Figure 1: Lightweight study of accelerator pedal parts – upside view [Courtesy of ISAP AG]
Printing a lightweight design by Siemens on EP-M260
Among other trends in manufacturing, we notice increasing complexity demands which are forced by multiple drivers. For example, customized products for the different needs of end users, producing connected products or more and more strict environmental regulations. This all happens in a very pressurized supply chain network that’s struggling with instable custom regulations and currently changing pandemic-related regulations.
In today’s case study, we will present how an automotive component was designed and produced with the increasing demand of lightweight design and material efficiency. A product that helps to save costs and differentiate from the competition. For its customers to be at the forefront of product development techniques, Siemens Digital Industrial Solutions decided to show off the state-of-the-art design tool of an automotive racing car accelerator pedal using its Generative Design Module in Solid Edge.
As proven by Siemens, benefits of parts designed for lightweight are:
- Improved performance
- Reduced environmental impact
- Saves precious material resources
The accelerator pedal was designed in a way that first, a multi component assembly was merged into a single model. Due to this merging of four parts into one, the labour cost of assembling was saved, and product complexity and inventory cost were reduced. The sheet metal manufacturing process that was previously used for all four components and welding procedure were eliminated. A material change from steel to aluminium helped as well to reduce the total weight of the accelerator pedal by 62%. For more info check the below video at min. 9:25.
Figure 2: 4 to 1 component reduction [Courtesy of Siemens AG]
To reach this result in Solid Edge, constraints are being set in the Solid Edge Generative Design module first. In this step, the outer forces, pressures and torques that the part needs to withstand during usage are defined. Secondly, all surfaces that are fixed in certain directions or angles will be set. After defining all constraints, the Generative Design Study will be started with setting a goal for the minimum Safety Factor or the weight that wants to be reached with this optimization. The whole process of Generative Designing using Solid Edge can be found in the below video by Siemens starting from min. 11:40.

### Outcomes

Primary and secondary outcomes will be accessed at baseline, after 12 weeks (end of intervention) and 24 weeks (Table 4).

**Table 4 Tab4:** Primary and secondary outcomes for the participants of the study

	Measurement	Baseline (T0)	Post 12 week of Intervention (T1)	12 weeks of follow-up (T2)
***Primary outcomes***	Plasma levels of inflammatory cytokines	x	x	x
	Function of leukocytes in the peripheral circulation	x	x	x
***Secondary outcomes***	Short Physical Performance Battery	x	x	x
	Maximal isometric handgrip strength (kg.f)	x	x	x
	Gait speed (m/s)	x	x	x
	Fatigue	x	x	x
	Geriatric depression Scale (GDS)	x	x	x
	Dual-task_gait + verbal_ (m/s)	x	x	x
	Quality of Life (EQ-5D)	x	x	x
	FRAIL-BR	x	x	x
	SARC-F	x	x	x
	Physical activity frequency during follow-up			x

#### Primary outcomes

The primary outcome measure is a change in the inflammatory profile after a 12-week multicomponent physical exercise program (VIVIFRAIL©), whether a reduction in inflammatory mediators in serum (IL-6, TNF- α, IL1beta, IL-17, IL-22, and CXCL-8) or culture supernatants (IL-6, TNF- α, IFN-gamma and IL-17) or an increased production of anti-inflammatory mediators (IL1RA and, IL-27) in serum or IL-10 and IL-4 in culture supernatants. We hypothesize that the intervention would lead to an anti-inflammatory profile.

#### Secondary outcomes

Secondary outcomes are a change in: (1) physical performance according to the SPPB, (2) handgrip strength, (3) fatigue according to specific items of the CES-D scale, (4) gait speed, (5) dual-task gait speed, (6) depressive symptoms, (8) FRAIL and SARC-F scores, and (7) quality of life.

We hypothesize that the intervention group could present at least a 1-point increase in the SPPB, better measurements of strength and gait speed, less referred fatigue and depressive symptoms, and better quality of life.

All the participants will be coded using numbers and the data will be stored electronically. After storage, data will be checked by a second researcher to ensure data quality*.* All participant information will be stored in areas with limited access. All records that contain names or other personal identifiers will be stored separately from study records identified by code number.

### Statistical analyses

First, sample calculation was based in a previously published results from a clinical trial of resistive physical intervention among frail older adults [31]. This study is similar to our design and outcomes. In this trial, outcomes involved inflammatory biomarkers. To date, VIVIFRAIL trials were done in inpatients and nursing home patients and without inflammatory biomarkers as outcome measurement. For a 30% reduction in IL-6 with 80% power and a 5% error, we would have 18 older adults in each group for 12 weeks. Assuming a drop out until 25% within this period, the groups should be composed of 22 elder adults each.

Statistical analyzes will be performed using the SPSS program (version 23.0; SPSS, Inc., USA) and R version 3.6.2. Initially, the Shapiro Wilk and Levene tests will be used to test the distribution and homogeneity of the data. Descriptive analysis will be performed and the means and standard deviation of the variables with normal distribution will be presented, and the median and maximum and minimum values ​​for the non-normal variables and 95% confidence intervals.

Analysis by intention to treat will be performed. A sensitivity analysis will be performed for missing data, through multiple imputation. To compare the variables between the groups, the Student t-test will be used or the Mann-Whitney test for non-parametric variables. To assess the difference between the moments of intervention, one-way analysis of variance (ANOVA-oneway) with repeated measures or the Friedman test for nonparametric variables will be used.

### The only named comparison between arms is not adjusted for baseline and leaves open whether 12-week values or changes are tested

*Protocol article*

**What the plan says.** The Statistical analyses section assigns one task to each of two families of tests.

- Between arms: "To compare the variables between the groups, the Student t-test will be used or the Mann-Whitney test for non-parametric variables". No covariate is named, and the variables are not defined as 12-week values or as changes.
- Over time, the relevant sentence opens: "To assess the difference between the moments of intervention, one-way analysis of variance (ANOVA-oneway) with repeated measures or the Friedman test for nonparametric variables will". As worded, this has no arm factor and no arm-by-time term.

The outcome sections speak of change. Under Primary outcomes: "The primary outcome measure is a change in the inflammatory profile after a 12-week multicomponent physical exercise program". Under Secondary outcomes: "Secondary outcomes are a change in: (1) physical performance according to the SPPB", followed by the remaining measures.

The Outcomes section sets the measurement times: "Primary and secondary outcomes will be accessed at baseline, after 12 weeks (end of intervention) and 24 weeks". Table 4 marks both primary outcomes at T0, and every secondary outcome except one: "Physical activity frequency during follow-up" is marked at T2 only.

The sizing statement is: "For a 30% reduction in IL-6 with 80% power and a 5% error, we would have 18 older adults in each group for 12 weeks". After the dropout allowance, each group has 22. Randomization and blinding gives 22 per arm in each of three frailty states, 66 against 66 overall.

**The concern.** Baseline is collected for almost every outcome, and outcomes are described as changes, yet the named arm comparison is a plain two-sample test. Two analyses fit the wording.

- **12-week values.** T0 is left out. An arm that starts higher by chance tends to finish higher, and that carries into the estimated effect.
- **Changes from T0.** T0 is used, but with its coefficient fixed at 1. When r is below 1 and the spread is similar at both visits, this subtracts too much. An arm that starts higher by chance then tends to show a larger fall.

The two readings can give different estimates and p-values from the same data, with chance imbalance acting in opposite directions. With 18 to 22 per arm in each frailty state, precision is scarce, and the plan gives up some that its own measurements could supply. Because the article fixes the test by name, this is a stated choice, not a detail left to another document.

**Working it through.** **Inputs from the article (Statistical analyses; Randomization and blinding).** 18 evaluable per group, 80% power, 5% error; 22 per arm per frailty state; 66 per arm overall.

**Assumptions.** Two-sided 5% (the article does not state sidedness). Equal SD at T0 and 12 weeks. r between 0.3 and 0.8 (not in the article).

A fully lightweight design like the automotive accelerator pedal is limited in manufacturing methods and can usually only be produced by additive manufacturing. Therefore we manufactured three different types of optimized models which were optimized by our partner ISAP as demonstrators of generative design. These parts were printed using the aluminium alloy AlSi10Mg on our EP-M260 Dual-Laser System.
Figure 3: Support creation of three different optimized parts
The three models now help ISAP to showcase the benefits of generative design for lightweight very well. One model shows the initial stage of an AM part, that weights almost the same as the initial part made from sheet metal. The first optimization iteration shows a part that has still a high safety factor and is partially optimized for topology. It weights 373g, which is a reduction in weight of around 14%. While the second iteration is designed for lightweight without compromise, it only weights 164g, which is a drastic reduction in weight of 62% to the original assembly. With EPlus3D’s Additive Manufacturing equipment, complexity is no longer a choice not to take because cost would increase. Complexity is free, which is why the last iteration of optimization should be chosen when it comes to a lightweight, still durable solution for a racing cars acceleration pedal.
Figure 4: Final accelerator pedal parts – downside view [Courtesy of ISAP AG]
Find more information about the Webinar by Siemens: “Digital Twin – Next generation Design” here: https://videos.mentor-cdn.com/mgc/videos/2500/b3026d71-5bc8-48b8-97a4-1cbe9d0bf719-en-US-video.mp4